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07 September 2012
The Act on the Presentation of Energy Performance Certificates 2012 implements the EU Energy Performance Directive (2010/31/EC), which replaced EU Directive 2002/91/EC.
The act introduces:
The act applies to all property sales and leases concluded from December 1 2012 onwards; transactions coming into effect before this date will be tested against the current regime. EPCs furnished before December 1 2012 remain valid within the respective validity period, up to a maximum of 10 years.
Under the new regime, an EPC may relate to the respective apartment, a comparable object within the same building or the whole building. EPCs must not be older than 10 years. For single family houses, the EPC may be furnished on the basis of evaluation of a comparable building of a similar structure, size and energy efficiency. In the latter case, the similarity of the buildings (including factors such as location and climate) must be confirmed in the EPC.
The EPC can be based on general assumptions (eg, thermal transmittance values of a certain type of window); actual measurements within the building need not be taken.
Under the act, when buildings or apartments are offered for sale or for rent in newspapers or online media, both the heating requirements and the energy performance indicator of the building or apartment must be stated in the advertisement. The obligation applies not only to sellers and landlords offering properties, but also to any real estate agents involved.
When buildings or building units are sold or rented out, the EPC must be presented to the prospective buyer or tenant in a timely manner before execution of the agreement. A complete copy of the EPC, including annexes, must be handed to the buyer or tenant within 14 days of conclusion of the contract.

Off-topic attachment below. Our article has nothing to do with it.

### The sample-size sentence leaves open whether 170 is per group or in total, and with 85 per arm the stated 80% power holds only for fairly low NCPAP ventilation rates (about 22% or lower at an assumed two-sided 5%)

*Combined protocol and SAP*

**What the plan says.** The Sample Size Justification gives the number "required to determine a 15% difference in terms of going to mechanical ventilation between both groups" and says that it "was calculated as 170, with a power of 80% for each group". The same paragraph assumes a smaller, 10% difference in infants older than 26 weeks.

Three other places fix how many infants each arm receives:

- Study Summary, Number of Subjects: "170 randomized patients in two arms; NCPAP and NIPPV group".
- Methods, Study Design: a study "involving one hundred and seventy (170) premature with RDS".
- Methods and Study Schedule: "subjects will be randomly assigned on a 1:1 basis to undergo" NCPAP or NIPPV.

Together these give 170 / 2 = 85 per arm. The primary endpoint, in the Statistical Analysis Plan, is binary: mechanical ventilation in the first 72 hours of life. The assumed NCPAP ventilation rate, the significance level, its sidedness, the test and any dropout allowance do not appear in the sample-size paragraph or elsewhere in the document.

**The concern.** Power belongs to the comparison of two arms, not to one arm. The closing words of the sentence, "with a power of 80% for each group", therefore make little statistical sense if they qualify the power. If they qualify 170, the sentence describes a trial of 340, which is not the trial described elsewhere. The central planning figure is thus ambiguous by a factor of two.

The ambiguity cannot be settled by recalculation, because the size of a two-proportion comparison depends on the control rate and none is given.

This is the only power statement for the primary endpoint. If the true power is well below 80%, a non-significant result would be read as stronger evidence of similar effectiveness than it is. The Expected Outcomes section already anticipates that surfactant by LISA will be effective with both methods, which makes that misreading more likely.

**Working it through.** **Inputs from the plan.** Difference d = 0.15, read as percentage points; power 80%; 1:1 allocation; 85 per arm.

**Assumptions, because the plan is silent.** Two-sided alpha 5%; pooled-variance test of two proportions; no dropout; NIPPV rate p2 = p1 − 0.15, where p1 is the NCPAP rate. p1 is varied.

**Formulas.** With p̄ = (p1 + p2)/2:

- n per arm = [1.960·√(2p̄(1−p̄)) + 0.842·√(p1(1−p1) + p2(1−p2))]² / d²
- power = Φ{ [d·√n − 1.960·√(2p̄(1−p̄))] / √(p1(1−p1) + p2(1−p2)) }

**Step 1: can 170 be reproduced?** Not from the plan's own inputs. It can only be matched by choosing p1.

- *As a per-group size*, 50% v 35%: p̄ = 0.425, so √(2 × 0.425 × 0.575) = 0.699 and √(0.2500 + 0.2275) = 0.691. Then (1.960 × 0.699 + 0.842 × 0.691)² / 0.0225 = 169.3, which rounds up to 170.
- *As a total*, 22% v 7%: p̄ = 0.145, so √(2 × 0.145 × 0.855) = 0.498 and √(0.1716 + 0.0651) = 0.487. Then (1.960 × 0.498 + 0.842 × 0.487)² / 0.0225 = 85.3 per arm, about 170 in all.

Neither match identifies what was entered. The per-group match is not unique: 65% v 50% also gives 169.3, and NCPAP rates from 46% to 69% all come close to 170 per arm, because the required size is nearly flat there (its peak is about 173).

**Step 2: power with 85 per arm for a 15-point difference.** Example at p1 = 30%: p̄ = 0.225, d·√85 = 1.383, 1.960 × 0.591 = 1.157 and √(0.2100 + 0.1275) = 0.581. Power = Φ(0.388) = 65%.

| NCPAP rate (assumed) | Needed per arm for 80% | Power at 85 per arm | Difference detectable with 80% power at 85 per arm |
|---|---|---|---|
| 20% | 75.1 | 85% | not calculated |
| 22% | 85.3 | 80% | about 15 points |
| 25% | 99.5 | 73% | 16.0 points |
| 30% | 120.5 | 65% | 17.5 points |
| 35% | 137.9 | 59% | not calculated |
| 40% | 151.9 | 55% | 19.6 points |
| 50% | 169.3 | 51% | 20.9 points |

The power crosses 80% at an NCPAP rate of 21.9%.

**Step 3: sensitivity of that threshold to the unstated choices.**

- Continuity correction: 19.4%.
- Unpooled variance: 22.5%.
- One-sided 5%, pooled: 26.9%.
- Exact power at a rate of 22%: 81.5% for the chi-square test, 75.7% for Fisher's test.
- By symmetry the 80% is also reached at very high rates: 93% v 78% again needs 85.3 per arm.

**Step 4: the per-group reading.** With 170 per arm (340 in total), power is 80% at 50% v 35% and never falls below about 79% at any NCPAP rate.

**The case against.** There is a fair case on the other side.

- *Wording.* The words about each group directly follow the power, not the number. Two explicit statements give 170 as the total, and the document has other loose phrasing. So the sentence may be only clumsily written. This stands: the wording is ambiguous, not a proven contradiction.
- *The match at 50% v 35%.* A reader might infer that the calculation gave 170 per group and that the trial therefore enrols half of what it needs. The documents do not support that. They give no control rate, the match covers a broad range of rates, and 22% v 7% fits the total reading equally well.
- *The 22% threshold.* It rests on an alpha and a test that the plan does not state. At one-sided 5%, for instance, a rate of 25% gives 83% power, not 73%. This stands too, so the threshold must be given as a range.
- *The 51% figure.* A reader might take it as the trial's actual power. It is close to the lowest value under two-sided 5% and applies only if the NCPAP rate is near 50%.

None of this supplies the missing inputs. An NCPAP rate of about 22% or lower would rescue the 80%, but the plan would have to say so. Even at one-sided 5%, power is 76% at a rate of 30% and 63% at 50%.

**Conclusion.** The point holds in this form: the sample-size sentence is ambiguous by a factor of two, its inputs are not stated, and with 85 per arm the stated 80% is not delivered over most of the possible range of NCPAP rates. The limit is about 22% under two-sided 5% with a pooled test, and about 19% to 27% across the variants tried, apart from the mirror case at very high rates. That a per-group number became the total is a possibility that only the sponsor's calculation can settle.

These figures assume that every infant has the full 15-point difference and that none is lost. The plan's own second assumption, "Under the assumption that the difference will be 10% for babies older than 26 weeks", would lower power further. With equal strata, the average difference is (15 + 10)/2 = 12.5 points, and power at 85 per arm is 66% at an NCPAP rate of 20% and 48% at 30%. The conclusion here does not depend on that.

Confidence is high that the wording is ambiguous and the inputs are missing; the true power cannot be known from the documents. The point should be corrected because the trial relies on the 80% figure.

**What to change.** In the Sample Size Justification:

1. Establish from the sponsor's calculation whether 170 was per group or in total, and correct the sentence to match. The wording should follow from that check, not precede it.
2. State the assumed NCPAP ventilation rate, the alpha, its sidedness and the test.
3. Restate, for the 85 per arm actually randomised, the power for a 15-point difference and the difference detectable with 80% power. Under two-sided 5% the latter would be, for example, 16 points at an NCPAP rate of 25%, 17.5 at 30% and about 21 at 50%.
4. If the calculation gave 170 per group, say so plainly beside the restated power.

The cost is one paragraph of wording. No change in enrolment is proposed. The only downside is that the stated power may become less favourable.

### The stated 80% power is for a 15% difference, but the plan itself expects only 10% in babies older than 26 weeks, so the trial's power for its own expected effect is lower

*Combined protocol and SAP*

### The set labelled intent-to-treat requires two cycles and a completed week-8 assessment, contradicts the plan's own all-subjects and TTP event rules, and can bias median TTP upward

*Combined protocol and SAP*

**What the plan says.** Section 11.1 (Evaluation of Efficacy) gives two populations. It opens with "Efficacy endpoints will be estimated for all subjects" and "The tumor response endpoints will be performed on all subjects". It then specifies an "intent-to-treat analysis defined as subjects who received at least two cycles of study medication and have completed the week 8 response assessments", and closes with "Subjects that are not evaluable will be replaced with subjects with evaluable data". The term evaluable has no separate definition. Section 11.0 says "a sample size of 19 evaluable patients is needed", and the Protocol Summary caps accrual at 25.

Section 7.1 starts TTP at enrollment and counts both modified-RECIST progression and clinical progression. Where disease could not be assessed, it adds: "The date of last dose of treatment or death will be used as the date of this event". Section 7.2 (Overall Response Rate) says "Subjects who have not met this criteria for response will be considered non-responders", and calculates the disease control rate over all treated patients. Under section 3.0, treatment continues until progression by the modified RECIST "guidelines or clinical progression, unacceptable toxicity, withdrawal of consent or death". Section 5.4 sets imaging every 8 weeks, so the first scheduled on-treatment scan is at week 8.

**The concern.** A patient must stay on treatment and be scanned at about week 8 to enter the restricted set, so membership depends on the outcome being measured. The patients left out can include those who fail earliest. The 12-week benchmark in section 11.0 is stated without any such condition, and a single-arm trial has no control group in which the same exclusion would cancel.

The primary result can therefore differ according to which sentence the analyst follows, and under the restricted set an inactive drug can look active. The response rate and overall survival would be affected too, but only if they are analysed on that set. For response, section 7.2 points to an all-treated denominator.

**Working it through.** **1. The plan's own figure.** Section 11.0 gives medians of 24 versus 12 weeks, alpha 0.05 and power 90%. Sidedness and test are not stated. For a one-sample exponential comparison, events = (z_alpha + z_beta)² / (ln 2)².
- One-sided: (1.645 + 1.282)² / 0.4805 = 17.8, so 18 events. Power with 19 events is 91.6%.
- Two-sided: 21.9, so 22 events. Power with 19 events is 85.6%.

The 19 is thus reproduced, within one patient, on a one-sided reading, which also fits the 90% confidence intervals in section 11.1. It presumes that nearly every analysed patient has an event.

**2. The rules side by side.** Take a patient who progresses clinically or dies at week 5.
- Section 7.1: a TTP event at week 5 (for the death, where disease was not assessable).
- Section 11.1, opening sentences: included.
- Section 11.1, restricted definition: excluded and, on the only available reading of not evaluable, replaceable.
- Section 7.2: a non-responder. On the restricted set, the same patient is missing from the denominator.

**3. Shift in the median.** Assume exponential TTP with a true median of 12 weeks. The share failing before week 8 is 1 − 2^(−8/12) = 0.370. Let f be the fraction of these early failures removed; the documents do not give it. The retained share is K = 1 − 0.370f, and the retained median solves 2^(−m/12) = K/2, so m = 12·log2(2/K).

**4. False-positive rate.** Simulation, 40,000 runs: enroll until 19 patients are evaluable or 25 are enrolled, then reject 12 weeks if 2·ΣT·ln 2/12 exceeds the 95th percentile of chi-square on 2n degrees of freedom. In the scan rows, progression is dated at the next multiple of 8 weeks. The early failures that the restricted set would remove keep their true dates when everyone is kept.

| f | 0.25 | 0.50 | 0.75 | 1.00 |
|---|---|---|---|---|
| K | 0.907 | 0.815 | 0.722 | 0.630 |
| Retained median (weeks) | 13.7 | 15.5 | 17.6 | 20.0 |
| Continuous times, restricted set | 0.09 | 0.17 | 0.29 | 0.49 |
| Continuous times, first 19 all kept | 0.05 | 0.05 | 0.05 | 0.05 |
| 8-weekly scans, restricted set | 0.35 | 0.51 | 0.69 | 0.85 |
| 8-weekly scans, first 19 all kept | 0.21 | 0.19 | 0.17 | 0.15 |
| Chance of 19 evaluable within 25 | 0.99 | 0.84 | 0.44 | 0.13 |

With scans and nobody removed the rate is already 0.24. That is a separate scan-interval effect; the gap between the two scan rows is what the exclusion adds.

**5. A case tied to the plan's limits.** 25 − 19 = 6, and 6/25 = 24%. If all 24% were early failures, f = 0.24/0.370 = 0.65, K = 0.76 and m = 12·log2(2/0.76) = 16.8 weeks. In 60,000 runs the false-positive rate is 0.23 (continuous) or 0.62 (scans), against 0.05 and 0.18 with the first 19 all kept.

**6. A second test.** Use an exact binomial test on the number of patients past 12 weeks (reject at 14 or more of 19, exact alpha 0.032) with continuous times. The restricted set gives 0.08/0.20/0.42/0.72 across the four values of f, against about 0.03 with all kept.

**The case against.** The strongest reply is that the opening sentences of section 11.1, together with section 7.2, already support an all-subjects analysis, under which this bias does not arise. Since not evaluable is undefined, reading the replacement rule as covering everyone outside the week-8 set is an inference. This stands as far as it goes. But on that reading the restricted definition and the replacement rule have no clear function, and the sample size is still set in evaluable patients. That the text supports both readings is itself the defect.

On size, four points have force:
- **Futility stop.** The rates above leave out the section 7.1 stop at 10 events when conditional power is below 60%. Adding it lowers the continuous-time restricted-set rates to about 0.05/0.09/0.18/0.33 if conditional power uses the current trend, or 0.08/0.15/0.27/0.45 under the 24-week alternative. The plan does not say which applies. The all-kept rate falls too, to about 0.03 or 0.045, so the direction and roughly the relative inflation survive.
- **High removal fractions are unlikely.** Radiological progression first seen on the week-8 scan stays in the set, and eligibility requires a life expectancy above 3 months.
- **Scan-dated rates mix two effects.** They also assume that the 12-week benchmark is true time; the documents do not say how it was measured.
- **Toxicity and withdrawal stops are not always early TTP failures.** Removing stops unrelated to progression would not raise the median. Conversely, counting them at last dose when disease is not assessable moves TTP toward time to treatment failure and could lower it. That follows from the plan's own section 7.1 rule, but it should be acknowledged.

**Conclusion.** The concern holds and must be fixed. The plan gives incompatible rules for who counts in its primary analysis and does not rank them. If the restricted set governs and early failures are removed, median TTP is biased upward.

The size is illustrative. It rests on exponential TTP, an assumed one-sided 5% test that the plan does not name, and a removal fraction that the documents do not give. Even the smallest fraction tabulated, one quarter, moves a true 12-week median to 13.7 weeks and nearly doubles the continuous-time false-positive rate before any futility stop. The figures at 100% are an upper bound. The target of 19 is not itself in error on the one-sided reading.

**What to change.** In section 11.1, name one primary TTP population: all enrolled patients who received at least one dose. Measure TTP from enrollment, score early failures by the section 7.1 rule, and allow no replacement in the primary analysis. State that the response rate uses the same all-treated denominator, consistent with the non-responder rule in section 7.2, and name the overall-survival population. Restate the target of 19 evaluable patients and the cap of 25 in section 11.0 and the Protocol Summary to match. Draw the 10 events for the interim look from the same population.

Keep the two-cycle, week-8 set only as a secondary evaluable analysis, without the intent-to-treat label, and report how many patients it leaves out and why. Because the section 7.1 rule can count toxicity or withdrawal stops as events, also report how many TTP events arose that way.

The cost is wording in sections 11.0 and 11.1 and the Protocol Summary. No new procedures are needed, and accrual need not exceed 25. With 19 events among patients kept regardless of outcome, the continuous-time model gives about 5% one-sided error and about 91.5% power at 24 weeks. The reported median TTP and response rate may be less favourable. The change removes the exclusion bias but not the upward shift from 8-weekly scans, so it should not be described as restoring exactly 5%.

The act contains an exhaustive list of exemptions from the duty to provide an EPC, including the following properties:
Classifications shown in EPCs are binding for the seller or landlord. The buyer or tenant may rely on the reference numbers within the EPC. Where the energy performance of the respective object is lower than the indicator shown in the EPC, the buyer or tenant can assert warranty claims against the seller or landlord. Furthermore, the author of the EPC is directly liable with respect to the buyer or tenant for the correctness of the certificate.
If the seller or landlord does not present an EPC, the building is deemed to have the same energy performance as that typical for buildings of a similar age and type. If the building in question performs below this average, the buyer or tenant may assert warranty claims against the seller or landlord. In addition, the buyer or tenant can either request an EPC from the seller or landlord or claim adequate costs for undertaking the creation of an EPC itself. The respective provision is mandatory and parties cannot agree on differing terms.
A violation of the act triggers an administrative penalty of up to €1,450. Real estate agents are also liable for this penalty, unless they can prove that their respective clients have not provided them with the data, despite being duly instructed to do so by the agent.
As construction law falls within the jurisdiction of the provinces, each of Austria's nine provinces can lay down a separate set of rules in relation to the EPCs that must be presented in that province when applying for a building permit. These may include a different set of exceptions from those laid out in the act.
The practical importance of EPCs has arguably been enhanced by the act for two main reasons. First, under the previous regime, each of Austria's nine provincial governments was responsible for laying down its own exceptions from the obligation to provide an EPC. The list of exceptions was so extensive that the obligation to provide an EPC could be considered the exception rather than the rule. Under the new act, this is no longer the case.
Second, the consequences of failure to provide an EPC are no longer limited to contract law (which proved ineffective under the previous regime), as administrative penalties will also be triggered. This mechanism has proven effective in the past - for example, in the context of the obligation to phrase newspaper advertisements in a gender-neutral way.
For further information on this topic please contact Martin Foerster at Graf & Pitkowitz Rechtsanwälte GmbH by telephone (+43 1 401 17 0), fax (+43 1 401 17 40) or email (email@example.com). The Graf & Pitkowitz Rechtsanwälte GmbH website can be accessed at www.gpp.at.
The materials contained on this website are for general information purposes only and are subject to the disclaimer.
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